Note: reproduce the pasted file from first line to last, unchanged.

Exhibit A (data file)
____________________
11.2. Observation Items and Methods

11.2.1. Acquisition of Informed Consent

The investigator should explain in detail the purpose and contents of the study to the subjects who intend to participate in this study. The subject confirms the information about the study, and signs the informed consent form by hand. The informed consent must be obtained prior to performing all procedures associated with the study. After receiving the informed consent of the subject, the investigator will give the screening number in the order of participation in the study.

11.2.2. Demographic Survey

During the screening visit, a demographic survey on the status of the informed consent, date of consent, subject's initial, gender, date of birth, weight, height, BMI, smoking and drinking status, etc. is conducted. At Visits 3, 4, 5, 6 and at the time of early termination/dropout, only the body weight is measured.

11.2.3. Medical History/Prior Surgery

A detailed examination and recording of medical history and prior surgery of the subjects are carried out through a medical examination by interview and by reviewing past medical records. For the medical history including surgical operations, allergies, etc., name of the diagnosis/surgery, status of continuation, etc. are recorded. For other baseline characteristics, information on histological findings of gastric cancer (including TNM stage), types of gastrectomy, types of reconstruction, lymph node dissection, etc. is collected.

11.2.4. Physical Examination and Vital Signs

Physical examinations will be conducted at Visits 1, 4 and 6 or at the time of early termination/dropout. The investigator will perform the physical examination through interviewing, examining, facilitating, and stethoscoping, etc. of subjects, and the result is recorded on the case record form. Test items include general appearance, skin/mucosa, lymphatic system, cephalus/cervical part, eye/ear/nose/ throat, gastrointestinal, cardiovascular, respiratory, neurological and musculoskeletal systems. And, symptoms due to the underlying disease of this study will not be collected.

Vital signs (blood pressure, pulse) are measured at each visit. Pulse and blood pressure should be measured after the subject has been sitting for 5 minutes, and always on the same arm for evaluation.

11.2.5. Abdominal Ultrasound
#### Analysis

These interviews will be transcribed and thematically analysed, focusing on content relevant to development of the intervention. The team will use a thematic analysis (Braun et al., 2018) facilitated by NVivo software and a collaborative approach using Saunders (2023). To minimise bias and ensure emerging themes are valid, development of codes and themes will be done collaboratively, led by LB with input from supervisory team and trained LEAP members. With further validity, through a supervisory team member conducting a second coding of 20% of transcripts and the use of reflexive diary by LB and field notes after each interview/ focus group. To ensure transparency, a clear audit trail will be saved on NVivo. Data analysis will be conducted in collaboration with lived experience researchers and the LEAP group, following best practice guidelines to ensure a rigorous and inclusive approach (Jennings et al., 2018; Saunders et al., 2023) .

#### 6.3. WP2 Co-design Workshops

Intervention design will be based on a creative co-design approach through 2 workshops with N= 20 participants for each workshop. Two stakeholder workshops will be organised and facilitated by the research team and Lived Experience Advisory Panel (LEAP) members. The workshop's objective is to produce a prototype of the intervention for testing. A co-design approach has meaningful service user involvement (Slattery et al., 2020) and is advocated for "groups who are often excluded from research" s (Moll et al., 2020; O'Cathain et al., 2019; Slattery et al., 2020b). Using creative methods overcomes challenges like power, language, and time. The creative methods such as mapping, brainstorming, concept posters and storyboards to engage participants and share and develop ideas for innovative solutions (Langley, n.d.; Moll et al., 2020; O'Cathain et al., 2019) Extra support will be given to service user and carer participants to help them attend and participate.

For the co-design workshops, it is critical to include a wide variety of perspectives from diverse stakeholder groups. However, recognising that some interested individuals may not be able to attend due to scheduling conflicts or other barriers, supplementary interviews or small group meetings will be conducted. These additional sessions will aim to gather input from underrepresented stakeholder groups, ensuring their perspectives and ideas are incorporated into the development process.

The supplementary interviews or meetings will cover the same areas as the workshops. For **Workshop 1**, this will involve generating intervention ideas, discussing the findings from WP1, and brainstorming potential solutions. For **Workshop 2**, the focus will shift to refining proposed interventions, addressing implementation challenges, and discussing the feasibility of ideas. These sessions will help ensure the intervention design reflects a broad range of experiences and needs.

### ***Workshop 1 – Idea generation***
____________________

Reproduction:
11.2. Observation Items and Methods

11.2.1. Acquisition of Informed Consent

The investigator should explain in detail the purpose and contents of the study to the subjects who intend to participate in this study. The subject confirms the information about the study, and signs the informed consent form by hand. The informed consent must be obtained prior to performing all procedures associated with the study. After receiving the informed consent of the subject, the investigator will give the screening number in the order of participation in the study.

11.2.2. Demographic Survey

During the screening visit, a demographic survey on the status of the informed consent, date of consent, subject's initial, gender, date of birth, weight, height, BMI, smoking and drinking status, etc. is conducted. At Visits 3, 4, 5, 6 and at the time of early termination/dropout, only the body weight is measured.

11.2.3. Medical History/Prior Surgery

A detailed examination and recording of medical history and prior surgery of the subjects are carried out through a medical examination by interview and by reviewing past medical records. For the medical history including surgical operations, allergies, etc., name of the diagnosis/surgery, status of continuation, etc. are recorded. For other baseline characteristics, information on histological findings of gastric cancer (including TNM stage), types of gastrectomy, types of reconstruction, lymph node dissection, etc. is collected.

11.2.4. Physical Examination and Vital Signs

Physical examinations will be conducted at Visits 1, 4 and 6 or at the time of early termination/dropout. The investigator will perform the physical examination through interviewing, examining, facilitating, and stethoscoping, etc. of subjects, and the result is recorded on the case record form. Test items include general appearance, skin/mucosa, lymphatic system, cephalus/cervical part, eye/ear/nose/ throat, gastrointestinal, cardiovascular, respiratory, neurological and musculoskeletal systems. And, symptoms due to the underlying disease of this study will not be collected.

Vital signs (blood pressure, pulse) are measured at each visit. Pulse and blood pressure should be measured after the subject has been sitting for 5 minutes, and always on the same arm for evaluation.

11.2.5. Abdominal Ultrasound
#### Analysis

These interviews will be transcribed and thematically analysed, focusing on content relevant to development of the intervention. The team will use a thematic analysis (Braun et al., 2018) facilitated by NVivo software and a collaborative approach using Saunders (2023). To minimise bias and ensure emerging themes are valid, development of codes and themes will be done collaboratively, led by LB with input from supervisory team and trained LEAP members. With further validity, through a supervisory team member conducting a second coding of 20% of transcripts and the use of reflexive diary by LB and field notes after each interview/ focus group. To ensure transparency, a clear audit trail will be saved on NVivo. Data analysis will be conducted in collaboration with lived experience researchers and the LEAP group, following best practice guidelines to ensure a rigorous and inclusive approach (Jennings et al., 2018; Saunders et al., 2023) .

#### 6.3. WP2 Co-design Workshops

Intervention design will be based on a creative co-design approach through 2 workshops with N= 20 participants for each workshop. Two stakeholder workshops will be organised and facilitated by the research team and Lived Experience Advisory Panel (LEAP) members. The workshop's objective is to produce a prototype of the intervention for testing. A co-design approach has meaningful service user involvement (Slattery et al., 2020) and is advocated for "groups who are often excluded from research" s (Moll et al., 2020; O'Cathain et al., 2019; Slattery et al., 2020b). Using creative methods overcomes challenges like power, language, and time. The creative methods such as mapping, brainstorming, concept posters and storyboards to engage participants and share and develop ideas for innovative solutions (Langley, n.d.; Moll et al., 2020; O'Cathain et al., 2019) Extra support will be given to service user and carer participants to help them attend and participate.

For the co-design workshops, it is critical to include a wide variety of perspectives from diverse stakeholder groups. However, recognising that some interested individuals may not be able to attend due to scheduling conflicts or other barriers, supplementary interviews or small group meetings will be conducted. These additional sessions will aim to gather input from underrepresented stakeholder groups, ensuring their perspectives and ideas are incorporated into the development process.

The supplementary interviews or meetings will cover the same areas as the workshops. For **Workshop 1**, this will involve generating intervention ideas, discussing the findings from WP1, and brainstorming potential solutions. For **Workshop 2**, the focus will shift to refining proposed interventions, addressing implementation challenges, and discussing the feasibility of ideas. These sessions will help ensure the intervention design reflects a broad range of experiences and needs.

### ***Workshop 1 – Idea generation***